by Dennis Mbae
Ruthless. That is how Jacinta Muthoni, a street vendor in Nairobi, describes City inspectorate officers in Kenya’s capital. For two years, she has been taking medication for an ailing kidney after the officers clubbed her in the abdomen with a truncheon.
On that day, hundreds of vendors had laid out their wares for sale when inspectorate officers showed up without warning. They had come ostensibly to enforce the City by-laws. “Run!” Muthoni heard someone shout a warning.
All of a sudden, the horde of hawkers broke into a run, each grabbing whatever they could carry. Everyone knew where they would end up if caught – at the back of a city inspectorate vehicle or in the City court if unable to pay an exorbitant fine. Most times, the bribe demanded by these officers is greater than the value of a hawker’s stock. So many just abandon or cast away some of their wares so that they can run faster, and avoid falling into the hands of the officers.
Muthoni or Soni as her friends call her didn’t even get a chance to run. The officers were on her before she could get very far. One of them hit her, inflicting a painful internal injury that would ground her at home for months.
“I am lucky to be alive,” she says. Her recognition of her luck belies far more grim statistics – tens of hawkers have been killed, and hundreds maimed by brutal inspectorate officers. Others have abandoned hawking altogether and left Nairobi.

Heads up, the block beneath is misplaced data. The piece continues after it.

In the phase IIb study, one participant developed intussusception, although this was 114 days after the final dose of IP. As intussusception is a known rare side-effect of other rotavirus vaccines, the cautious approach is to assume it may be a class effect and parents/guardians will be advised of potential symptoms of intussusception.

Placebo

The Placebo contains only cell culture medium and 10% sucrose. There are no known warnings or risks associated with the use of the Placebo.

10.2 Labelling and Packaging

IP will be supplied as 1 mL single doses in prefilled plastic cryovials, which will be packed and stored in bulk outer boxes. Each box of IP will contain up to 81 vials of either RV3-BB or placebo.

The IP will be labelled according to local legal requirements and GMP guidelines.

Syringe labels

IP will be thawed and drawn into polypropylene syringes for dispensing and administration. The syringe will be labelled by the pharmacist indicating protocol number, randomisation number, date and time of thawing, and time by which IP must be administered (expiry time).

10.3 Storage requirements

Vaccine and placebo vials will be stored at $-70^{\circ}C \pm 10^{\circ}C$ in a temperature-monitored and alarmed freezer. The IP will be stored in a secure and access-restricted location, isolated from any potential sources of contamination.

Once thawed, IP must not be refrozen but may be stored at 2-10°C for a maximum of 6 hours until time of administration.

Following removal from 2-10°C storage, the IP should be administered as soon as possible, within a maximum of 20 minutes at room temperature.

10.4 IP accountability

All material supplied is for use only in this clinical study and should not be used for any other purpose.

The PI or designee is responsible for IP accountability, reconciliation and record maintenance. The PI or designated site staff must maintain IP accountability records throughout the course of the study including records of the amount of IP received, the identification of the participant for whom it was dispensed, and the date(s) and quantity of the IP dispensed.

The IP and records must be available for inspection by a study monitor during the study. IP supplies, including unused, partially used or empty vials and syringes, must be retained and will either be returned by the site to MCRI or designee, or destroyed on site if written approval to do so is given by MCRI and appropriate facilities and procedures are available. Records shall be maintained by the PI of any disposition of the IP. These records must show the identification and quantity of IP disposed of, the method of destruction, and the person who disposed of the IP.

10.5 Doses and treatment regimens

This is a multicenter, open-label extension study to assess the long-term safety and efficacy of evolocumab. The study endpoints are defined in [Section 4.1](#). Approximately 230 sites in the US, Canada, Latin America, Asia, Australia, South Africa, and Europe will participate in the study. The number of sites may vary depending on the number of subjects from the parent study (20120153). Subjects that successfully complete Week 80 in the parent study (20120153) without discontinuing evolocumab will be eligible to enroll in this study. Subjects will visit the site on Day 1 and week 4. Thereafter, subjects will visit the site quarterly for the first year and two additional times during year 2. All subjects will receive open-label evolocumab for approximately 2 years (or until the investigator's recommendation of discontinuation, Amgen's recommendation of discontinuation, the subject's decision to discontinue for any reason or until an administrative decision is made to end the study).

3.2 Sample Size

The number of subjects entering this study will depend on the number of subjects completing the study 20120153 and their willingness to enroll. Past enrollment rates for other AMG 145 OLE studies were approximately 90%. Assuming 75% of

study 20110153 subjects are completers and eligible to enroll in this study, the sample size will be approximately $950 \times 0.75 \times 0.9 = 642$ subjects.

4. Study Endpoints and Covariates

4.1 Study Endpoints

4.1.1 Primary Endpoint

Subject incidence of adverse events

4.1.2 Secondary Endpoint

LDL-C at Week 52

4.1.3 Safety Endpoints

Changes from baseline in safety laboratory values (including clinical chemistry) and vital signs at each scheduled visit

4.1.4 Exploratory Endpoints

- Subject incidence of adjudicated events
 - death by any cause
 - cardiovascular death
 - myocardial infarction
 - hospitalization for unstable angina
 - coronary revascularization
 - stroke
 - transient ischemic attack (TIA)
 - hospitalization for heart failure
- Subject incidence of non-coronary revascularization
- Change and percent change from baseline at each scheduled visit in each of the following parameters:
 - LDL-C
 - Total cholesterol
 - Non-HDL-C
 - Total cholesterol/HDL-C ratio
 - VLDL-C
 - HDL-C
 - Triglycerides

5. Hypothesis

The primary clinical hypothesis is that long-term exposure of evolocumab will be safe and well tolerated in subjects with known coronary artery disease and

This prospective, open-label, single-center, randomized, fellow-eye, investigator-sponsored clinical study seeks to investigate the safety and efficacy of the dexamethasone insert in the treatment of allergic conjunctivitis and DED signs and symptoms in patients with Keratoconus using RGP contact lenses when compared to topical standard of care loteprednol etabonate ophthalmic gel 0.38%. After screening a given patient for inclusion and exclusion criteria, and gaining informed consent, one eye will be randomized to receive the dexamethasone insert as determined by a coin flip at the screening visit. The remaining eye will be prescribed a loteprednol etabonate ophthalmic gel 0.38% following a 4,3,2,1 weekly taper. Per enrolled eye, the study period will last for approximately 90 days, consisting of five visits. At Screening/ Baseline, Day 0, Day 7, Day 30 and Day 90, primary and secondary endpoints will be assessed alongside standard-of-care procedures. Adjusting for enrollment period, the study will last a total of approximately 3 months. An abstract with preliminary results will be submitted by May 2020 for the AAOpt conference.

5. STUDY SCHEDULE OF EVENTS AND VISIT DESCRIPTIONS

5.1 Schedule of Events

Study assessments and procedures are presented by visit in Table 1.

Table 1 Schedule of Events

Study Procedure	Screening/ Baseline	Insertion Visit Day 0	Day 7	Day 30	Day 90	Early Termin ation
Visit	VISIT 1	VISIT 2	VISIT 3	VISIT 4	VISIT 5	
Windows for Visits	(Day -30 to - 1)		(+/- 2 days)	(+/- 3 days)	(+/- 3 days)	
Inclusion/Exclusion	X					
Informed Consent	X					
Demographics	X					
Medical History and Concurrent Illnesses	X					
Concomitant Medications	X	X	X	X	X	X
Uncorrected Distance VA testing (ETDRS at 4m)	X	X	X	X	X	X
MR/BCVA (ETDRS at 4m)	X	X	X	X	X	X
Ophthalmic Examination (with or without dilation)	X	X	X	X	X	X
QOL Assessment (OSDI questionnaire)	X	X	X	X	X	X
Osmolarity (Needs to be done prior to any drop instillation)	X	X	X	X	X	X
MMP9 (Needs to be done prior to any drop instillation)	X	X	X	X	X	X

Through a well-organized network, they collect bribes of around $ 1 million a month from thousands of hawkers in the capital. An ongoing investigative series by Africa Uncensored exposes the blatant operations of a group of inspectorate officers notorious for extortion.
The officers have divided the capital into lucrative zones from where they collect bribes twice a week. Few words are exchanged during transactions. Each party knows their responsibility well. At times, the hawkers themselves do the collecting and then remit accumulated amounts to specific officers at the end of each week. In exchange, they get freedom to operate in undesignated areas. Five of the officers captured on camera have since been suspended by Nairobi County government following the exposé.
Bribery and extortion from informal traders is endemic in major cities across Africa. Although the cause of the illegal practice may vary slightly from one city to another, the end result is the same – hawkers losing a sizeable amount of income to a few corrupt individuals.
Bribery and extortion in Nigeria